The Indians acquired Guyer from the Rays at last year’s trade deadline. After coming to Cleveland he posted a line of .333/.438/.469 in 38 games. He’s a .262/.349/.402 hitter over 344 games in five seasons in the bigs. He has led the league in being hit by pitches for the past two seasons, getting plunked 24 times in 2015 and 31 times in 2016. He went 6-for-18 with four walks and two HBPs in the playoffs for Cleveland. The man will work to get on base, my friends. And he can play all three outfield positions.

Nice signing.

Sarasota County to build the Braves a new spring training facility

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The Braves have trained at Walt Disney World for several years. The lease is up, however, and they’ve been on the hunt for a new facility for some time. Disney is just too geographically remote from most of the Grapefruit League facilities so they’ve looked on both the Atlantic and Gulf coasts for some time.

Their search appears to be over, however, as they have reached an agreement to move to Sarasota:

The Atlanta Braves formally plan to move the team’s spring training home to North Port in 2019, the team and Sarasota County announced Tuesday afternoon.

The announcement set the stage for final negotiations this spring on a contract to bring the Major League Baseball team to a new complex in the West Villages district just south of West Villages Parkway and U.S. 41, near the State College of Florida campus in North Port.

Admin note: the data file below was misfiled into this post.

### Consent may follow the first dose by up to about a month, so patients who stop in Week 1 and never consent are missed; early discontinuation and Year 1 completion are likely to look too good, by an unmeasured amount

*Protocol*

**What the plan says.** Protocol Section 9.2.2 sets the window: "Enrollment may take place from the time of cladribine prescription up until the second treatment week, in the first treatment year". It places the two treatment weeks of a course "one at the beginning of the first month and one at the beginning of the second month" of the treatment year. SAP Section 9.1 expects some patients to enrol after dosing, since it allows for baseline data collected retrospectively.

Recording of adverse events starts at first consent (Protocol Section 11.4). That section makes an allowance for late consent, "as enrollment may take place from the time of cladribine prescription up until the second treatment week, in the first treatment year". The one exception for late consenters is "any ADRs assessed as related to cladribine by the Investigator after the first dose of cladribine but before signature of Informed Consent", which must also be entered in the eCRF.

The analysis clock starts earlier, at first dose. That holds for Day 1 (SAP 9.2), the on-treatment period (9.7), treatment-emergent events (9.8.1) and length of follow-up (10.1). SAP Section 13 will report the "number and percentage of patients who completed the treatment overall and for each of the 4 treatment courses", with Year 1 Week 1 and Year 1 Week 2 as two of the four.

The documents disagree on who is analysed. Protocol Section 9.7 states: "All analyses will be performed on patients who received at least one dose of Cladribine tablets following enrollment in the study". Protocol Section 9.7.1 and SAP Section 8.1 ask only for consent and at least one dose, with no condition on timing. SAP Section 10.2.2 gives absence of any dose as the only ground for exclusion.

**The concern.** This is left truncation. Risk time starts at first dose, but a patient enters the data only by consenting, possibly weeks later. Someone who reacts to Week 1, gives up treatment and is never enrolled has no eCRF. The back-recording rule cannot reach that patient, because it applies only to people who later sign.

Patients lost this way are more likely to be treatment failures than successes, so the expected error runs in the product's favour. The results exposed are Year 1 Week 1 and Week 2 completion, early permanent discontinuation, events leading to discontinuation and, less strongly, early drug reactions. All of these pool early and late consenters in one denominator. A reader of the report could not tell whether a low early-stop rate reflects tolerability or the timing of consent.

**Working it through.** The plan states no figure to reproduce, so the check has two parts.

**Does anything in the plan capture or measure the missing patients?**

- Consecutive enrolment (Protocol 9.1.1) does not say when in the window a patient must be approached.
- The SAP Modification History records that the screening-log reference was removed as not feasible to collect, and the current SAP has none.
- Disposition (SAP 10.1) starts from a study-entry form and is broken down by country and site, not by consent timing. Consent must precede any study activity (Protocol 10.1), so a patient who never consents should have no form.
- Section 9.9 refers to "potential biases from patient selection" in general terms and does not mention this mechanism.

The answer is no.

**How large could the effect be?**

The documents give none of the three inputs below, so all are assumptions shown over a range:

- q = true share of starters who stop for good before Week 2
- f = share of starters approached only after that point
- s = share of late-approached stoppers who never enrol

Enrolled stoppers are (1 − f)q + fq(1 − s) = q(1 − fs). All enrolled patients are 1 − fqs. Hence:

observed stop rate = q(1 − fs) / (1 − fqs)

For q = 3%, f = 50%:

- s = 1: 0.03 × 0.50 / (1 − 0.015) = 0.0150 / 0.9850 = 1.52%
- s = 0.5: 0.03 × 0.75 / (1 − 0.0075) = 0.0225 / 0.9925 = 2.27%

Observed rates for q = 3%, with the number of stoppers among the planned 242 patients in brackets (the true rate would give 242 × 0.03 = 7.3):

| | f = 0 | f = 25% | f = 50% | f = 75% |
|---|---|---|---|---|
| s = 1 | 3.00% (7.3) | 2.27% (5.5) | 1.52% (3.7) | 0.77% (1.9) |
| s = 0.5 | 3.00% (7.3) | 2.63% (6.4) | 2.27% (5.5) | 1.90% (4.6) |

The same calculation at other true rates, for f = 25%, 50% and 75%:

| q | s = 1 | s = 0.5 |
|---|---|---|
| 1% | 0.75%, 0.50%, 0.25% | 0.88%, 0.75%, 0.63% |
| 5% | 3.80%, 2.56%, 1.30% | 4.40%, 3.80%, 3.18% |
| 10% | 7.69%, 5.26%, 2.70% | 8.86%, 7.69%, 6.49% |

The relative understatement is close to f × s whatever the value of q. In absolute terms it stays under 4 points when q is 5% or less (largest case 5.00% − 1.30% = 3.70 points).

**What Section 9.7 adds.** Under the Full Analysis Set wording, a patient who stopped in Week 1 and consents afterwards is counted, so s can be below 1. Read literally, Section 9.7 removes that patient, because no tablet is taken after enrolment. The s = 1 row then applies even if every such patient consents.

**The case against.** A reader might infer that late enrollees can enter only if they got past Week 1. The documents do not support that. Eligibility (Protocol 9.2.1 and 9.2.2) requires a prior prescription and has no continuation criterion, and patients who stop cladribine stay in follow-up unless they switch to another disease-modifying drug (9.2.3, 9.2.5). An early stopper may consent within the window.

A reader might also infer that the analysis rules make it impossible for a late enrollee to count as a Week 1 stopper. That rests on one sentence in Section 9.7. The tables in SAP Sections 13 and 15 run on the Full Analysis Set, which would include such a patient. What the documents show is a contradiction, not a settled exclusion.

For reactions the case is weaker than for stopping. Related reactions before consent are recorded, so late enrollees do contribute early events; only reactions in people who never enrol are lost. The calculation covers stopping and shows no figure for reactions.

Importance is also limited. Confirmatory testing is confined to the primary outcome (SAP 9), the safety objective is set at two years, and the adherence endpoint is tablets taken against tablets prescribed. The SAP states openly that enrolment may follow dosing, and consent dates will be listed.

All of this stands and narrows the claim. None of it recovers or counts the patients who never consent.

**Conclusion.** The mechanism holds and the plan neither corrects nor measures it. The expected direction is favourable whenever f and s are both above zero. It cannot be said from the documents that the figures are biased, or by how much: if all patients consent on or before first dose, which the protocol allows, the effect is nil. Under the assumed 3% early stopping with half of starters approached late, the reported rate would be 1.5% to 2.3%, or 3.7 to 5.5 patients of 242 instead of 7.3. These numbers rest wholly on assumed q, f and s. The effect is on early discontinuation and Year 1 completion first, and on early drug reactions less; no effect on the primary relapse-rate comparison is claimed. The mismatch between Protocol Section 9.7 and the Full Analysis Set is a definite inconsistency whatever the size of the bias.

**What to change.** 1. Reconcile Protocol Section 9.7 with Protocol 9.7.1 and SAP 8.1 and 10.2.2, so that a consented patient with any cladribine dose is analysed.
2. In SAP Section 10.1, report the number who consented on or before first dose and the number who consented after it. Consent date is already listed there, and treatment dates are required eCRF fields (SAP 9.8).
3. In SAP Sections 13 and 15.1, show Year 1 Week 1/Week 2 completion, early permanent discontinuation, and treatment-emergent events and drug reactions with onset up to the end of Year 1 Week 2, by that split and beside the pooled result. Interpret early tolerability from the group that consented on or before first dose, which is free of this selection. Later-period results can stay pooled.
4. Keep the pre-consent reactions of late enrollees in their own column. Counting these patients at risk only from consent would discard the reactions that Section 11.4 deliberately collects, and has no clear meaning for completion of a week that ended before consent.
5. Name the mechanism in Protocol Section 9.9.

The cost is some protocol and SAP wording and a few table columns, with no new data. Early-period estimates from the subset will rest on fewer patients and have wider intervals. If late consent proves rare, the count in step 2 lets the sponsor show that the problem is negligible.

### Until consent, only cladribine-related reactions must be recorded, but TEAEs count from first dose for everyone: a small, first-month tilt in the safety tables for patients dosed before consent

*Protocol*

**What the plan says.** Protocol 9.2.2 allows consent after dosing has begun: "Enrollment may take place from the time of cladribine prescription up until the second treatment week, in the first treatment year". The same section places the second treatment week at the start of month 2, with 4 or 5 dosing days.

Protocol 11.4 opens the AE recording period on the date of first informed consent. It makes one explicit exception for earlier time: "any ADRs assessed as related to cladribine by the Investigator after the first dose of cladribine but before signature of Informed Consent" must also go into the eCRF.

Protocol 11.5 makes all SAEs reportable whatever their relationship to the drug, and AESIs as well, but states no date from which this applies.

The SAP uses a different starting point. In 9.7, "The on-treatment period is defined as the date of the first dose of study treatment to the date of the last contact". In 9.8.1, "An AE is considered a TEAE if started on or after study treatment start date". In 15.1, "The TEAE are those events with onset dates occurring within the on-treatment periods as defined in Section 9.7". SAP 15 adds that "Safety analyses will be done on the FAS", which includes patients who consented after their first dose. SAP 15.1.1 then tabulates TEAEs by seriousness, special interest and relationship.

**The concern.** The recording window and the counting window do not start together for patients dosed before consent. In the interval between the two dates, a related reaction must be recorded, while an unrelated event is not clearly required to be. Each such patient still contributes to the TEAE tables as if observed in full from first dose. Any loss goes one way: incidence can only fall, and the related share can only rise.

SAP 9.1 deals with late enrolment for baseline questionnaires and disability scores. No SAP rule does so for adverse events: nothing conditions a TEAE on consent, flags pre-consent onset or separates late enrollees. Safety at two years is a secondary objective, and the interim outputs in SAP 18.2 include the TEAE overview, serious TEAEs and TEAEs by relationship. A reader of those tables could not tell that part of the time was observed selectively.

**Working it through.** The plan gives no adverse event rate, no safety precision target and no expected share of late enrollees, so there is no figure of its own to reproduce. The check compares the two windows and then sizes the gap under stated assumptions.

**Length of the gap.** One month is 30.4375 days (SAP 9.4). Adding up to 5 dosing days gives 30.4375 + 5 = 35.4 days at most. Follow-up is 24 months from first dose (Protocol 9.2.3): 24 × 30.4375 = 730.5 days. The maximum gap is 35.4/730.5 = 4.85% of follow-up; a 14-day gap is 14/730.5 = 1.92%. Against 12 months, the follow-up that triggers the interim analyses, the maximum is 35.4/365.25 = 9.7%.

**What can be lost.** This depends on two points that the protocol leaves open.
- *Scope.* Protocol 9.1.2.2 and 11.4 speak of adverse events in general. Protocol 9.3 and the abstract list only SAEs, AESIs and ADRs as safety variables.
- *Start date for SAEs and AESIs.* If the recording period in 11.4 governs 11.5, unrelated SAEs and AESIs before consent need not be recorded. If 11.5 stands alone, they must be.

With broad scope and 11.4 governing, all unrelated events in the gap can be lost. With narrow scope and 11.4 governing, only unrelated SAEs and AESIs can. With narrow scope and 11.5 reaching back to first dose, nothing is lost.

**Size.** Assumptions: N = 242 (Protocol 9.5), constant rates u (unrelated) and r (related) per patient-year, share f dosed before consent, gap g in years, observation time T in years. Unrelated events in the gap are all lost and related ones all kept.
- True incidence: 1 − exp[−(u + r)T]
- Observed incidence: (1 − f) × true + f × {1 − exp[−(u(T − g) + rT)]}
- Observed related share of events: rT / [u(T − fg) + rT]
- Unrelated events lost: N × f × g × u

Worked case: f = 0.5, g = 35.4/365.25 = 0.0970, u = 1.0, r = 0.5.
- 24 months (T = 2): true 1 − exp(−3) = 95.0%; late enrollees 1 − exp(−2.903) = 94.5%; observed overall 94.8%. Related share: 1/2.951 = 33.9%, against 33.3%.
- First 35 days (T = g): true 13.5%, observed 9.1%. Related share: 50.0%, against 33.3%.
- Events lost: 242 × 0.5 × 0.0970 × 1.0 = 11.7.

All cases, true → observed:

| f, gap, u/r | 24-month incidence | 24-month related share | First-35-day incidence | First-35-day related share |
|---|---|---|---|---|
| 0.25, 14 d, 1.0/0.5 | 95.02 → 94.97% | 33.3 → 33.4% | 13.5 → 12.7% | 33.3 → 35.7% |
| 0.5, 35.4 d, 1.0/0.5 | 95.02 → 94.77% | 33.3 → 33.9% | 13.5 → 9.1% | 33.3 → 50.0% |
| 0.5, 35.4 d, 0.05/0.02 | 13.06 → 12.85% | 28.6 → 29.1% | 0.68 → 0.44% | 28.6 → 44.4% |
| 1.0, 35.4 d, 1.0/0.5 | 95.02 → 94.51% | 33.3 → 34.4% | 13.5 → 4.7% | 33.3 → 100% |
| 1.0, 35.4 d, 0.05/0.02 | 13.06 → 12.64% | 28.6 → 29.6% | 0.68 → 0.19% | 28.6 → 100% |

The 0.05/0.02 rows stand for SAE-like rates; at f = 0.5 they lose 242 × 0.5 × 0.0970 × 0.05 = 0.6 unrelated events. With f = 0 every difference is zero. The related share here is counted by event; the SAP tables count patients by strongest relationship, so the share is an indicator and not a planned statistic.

It’ll be a $75-$80 million complex on 70 acres. The story says it’s envisioned to anchor a “town center” commercial and residential district. If anyone has ever been to a spring training facility, however, one knows how ridiculous such an idea is. There is nothing more geographically un-centered and dispersed than a spring training facility. It’s a sea of open fields which private citizens generally cannot access and large parking lots. These facilities typically require major arteries, not quaint town streets, for reasonable access. The best any facilities do to integrate with surrounding communities can be seen in Fort Myers with the Twins and in Surprise, Arizona with the Rangers and Royals, where the facilities are part of larger community parks and recreation centers. That’s OK, and certainly better than nothing, but they’re not the anchors of the vibrant live/work/shop developments like the Braves and Sarasota are describing here.

But of course everyone involved has to say that, because selling such facilities as the engine of pie-in-the-sky development is a key part of making the large expenditure of public funds seem more palatable. And yes, there will be a big expenditure of public funds here: the Braves will be getting $56 million in taxpayer subsidies for the new place, some from the state, some from the county. The amount from the county, by the way, is calculated to fall just below the threshold required for a public vote on the expenditure. The Braves have always been blessed with the ability to avoid public votes for their corporate welfare, of course.

One wonders how many other wealthy private businesses owned by multinational corporations get tens of millions in tax dollars to build employee training centers. Not many, I’m sure. The Braves always seem to luck out in this regard, however.